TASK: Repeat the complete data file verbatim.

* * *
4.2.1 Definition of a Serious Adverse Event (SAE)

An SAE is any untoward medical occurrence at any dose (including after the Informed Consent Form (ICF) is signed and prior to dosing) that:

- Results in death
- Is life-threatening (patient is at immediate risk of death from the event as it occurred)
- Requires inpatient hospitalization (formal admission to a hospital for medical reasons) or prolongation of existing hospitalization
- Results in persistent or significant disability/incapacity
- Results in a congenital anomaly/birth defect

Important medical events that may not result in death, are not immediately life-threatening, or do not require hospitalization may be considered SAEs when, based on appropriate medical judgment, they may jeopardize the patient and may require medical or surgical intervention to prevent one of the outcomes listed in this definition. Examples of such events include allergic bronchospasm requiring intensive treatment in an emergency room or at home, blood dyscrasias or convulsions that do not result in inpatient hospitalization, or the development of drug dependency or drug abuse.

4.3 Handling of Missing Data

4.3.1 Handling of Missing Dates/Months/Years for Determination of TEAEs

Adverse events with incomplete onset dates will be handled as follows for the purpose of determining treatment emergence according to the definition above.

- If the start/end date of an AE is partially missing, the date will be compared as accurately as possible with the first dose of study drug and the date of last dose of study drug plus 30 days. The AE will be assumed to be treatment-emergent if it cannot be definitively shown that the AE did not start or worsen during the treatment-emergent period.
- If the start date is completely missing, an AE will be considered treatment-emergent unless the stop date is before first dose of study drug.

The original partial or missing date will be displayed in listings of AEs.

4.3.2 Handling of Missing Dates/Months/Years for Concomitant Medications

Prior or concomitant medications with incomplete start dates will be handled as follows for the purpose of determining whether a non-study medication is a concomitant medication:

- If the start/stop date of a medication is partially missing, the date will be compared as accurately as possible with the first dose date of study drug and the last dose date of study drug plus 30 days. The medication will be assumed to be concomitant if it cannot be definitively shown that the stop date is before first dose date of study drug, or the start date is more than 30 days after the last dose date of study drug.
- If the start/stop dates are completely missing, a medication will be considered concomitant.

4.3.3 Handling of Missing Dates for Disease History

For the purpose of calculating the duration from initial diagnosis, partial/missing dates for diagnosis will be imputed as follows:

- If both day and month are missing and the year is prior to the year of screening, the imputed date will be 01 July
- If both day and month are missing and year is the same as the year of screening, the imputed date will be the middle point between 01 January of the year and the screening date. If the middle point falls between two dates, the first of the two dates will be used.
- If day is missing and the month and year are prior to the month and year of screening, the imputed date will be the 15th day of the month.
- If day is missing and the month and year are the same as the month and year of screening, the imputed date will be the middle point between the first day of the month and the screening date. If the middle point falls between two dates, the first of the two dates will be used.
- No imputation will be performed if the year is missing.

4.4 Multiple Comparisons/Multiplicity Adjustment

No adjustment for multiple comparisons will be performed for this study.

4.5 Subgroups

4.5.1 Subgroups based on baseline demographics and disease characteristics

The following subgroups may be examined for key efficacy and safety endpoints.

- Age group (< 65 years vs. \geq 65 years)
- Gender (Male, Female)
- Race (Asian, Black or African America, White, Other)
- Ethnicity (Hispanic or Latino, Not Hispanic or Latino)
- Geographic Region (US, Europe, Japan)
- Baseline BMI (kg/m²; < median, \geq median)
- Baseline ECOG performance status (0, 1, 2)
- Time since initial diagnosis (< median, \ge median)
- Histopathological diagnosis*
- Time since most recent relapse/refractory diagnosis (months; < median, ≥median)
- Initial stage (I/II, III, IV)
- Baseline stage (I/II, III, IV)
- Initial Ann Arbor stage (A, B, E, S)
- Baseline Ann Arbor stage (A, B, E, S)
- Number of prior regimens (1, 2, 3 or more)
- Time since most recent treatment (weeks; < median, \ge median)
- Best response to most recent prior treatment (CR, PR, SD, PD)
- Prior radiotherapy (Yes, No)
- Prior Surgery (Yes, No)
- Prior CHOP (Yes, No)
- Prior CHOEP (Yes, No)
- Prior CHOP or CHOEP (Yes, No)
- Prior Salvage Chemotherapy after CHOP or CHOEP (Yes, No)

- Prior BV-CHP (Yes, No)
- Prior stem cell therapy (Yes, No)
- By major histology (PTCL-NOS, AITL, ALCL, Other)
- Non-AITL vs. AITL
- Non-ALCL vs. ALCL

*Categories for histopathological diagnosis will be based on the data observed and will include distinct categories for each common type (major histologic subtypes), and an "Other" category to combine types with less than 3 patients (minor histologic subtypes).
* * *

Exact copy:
4.2.1 Definition of a Serious Adverse Event (SAE)

An SAE is any untoward medical occurrence at any dose (including after the Informed Consent Form (ICF) is signed and prior to dosing) that:

- Results in death
- Is life-threatening (patient is at immediate risk of death from the event as it occurred)
- Requires inpatient hospitalization (formal admission to a hospital for medical reasons) or prolongation of existing hospitalization
- Results in persistent or significant disability/incapacity
- Results in a congenital anomaly/birth defect

Important medical events that may not result in death, are not immediately life-threatening, or do not require hospitalization may be considered SAEs when, based on appropriate medical judgment, they may jeopardize the patient and may require medical or surgical intervention to prevent one of the outcomes listed in this definition. Examples of such events include allergic bronchospasm requiring intensive treatment in an emergency room or at home, blood dyscrasias or convulsions that do not result in inpatient hospitalization, or the development of drug dependency or drug abuse.

4.3 Handling of Missing Data

4.3.1 Handling of Missing Dates/Months/Years for Determination of TEAEs

Adverse events with incomplete onset dates will be handled as follows for the purpose of determining treatment emergence according to the definition above.

- If the start/end date of an AE is partially missing, the date will be compared as accurately as possible with the first dose of study drug and the date of last dose of study drug plus 30 days. The AE will be assumed to be treatment-emergent if it cannot be definitively shown that the AE did not start or worsen during the treatment-emergent period.
- If the start date is completely missing, an AE will be considered treatment-emergent unless the stop date is before first dose of study drug.

The original partial or missing date will be displayed in listings of AEs.

4.3.2 Handling of Missing Dates/Months/Years for Concomitant Medications

Prior or concomitant medications with incomplete start dates will be handled as follows for the purpose of determining whether a non-study medication is a concomitant medication:

- If the start/stop date of a medication is partially missing, the date will be compared as accurately as possible with the first dose date of study drug and the last dose date of study drug plus 30 days. The medication will be assumed to be concomitant if it cannot be definitively shown that the stop date is before first dose date of study drug, or the start date is more than 30 days after the last dose date of study drug.
- If the start/stop dates are completely missing, a medication will be considered concomitant.

4.3.3 Handling of Missing Dates for Disease History

For the purpose of calculating the duration from initial diagnosis, partial/missing dates for diagnosis will be imputed as follows:

- If both day and month are missing and the year is prior to the year of screening, the imputed date will be 01 July
- If both day and month are missing and year is the same as the year of screening, the imputed date will be the middle point between 01 January of the year and the screening date. If the middle point falls between two dates, the first of the two dates will be used.
- If day is missing and the month and year are prior to the month and year of screening, the imputed date will be the 15th day of the month.
- If day is missing and the month and year are the same as the month and year of screening, the imputed date will be the middle point between the first day of the month and the screening date. If the middle point falls between two dates, the first of the two dates will be used.
- No imputation will be performed if the year is missing.

4.4 Multiple Comparisons/Multiplicity Adjustment

No adjustment for multiple comparisons will be performed for this study.

4.5 Subgroups

4.5.1 Subgroups based on baseline demographics and disease characteristics

The following subgroups may be examined for key efficacy and safety endpoints.

- Age group (< 65 years vs. \geq 65 years)
- Gender (Male, Female)
- Race (Asian, Black or African America, White, Other)
- Ethnicity (Hispanic or Latino, Not Hispanic or Latino)
- Geographic Region (US, Europe, Japan)
- Baseline BMI (kg/m²; < median, \geq median)
- Baseline ECOG performance status (0, 1, 2)
- Time since initial diagnosis (< median, \ge median)
- Histopathological diagnosis*
- Time since most recent relapse/refractory diagnosis (months; < median, ≥median)
- Initial stage (I/II, III, IV)
- Baseline stage (I/II, III, IV)
- Initial Ann Arbor stage (A, B, E, S)
- Baseline Ann Arbor stage (A, B, E, S)
- Number of prior regimens (1, 2, 3 or more)
- Time since most recent treatment (weeks; < median, \ge median)
- Best response to most recent prior treatment (CR, PR, SD, PD)
- Prior radiotherapy (Yes, No)
- Prior Surgery (Yes, No)
- Prior CHOP (Yes, No)
- Prior CHOEP (Yes, No)
- Prior CHOP or CHOEP (Yes, No)
- Prior Salvage Chemotherapy after CHOP or CHOEP (Yes, No)

- Prior BV-CHP (Yes, No)
- Prior stem cell therapy (Yes, No)
- By major histology (PTCL-NOS, AITL, ALCL, Other)
- Non-AITL vs. AITL
- Non-ALCL vs. ALCL

*Categories for histopathological diagnosis will be based on the data observed and will include distinct categories for each common type (major histologic subtypes), and an "Other" category to combine types with less than 3 patients (minor histologic subtypes).